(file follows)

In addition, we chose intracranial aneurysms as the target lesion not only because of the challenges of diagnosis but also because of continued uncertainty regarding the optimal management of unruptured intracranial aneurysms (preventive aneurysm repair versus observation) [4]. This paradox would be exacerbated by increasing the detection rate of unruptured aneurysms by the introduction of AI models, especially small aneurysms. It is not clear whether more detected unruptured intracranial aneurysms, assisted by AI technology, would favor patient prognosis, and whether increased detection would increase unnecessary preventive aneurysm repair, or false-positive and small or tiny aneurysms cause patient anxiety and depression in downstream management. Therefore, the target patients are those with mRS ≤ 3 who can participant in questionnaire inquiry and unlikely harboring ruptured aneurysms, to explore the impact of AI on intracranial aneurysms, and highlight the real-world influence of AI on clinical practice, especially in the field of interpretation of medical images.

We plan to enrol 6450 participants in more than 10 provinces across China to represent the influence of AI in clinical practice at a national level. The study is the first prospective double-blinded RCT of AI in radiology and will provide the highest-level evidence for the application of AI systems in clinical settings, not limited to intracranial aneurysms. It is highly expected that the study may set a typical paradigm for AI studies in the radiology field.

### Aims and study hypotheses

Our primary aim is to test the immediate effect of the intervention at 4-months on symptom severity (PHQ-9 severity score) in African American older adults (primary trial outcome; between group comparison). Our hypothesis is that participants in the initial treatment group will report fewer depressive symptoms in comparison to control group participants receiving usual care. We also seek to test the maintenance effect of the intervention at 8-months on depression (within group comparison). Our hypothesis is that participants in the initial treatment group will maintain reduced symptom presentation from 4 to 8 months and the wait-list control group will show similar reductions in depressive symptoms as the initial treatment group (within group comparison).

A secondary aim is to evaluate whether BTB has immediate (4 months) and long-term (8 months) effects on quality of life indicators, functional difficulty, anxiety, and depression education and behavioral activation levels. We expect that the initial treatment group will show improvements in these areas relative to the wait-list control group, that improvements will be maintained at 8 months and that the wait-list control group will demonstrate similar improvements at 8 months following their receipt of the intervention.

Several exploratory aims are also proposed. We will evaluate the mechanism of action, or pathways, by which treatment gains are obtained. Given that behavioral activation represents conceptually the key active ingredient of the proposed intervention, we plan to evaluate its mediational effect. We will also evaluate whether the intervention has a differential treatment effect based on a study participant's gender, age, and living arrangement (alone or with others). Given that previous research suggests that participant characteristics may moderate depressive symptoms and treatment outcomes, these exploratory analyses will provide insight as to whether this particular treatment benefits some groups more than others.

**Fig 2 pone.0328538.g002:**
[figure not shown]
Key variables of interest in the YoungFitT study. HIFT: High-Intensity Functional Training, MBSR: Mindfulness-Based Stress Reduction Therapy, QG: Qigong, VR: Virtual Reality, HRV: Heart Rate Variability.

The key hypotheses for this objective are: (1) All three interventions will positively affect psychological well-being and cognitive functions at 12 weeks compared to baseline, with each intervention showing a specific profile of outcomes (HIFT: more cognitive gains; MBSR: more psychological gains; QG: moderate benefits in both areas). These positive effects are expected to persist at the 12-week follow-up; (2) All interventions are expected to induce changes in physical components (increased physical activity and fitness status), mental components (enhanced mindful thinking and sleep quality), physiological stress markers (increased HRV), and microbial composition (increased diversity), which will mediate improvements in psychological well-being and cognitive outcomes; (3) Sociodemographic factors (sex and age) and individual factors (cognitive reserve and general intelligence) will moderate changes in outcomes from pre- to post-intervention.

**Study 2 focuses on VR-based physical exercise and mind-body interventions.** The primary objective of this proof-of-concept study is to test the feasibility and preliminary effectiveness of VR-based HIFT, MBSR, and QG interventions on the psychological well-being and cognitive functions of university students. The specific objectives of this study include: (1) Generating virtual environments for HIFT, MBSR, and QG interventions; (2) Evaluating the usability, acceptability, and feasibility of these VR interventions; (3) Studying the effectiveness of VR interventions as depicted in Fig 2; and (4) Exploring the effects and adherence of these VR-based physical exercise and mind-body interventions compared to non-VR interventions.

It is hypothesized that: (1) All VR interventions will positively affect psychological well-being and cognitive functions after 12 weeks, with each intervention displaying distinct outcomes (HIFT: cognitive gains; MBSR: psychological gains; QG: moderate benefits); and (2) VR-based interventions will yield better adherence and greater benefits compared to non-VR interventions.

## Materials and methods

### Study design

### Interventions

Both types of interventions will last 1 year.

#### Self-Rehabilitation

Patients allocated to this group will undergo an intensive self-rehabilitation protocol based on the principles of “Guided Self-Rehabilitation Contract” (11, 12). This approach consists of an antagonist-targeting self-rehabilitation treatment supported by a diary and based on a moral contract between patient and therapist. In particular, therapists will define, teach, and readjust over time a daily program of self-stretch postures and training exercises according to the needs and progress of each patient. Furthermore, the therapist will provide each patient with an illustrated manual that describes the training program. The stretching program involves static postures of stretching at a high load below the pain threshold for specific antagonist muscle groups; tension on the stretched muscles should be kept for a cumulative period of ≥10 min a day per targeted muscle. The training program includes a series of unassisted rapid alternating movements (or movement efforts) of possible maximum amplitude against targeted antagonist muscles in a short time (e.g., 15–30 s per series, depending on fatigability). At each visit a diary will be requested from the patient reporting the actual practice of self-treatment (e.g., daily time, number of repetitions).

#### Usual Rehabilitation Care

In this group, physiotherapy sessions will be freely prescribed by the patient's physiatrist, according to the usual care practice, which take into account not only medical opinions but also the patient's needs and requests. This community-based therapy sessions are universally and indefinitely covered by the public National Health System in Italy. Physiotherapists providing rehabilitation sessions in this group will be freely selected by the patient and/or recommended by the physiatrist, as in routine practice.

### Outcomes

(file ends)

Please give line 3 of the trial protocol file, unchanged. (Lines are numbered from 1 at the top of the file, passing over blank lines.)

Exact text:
### Aims and study hypotheses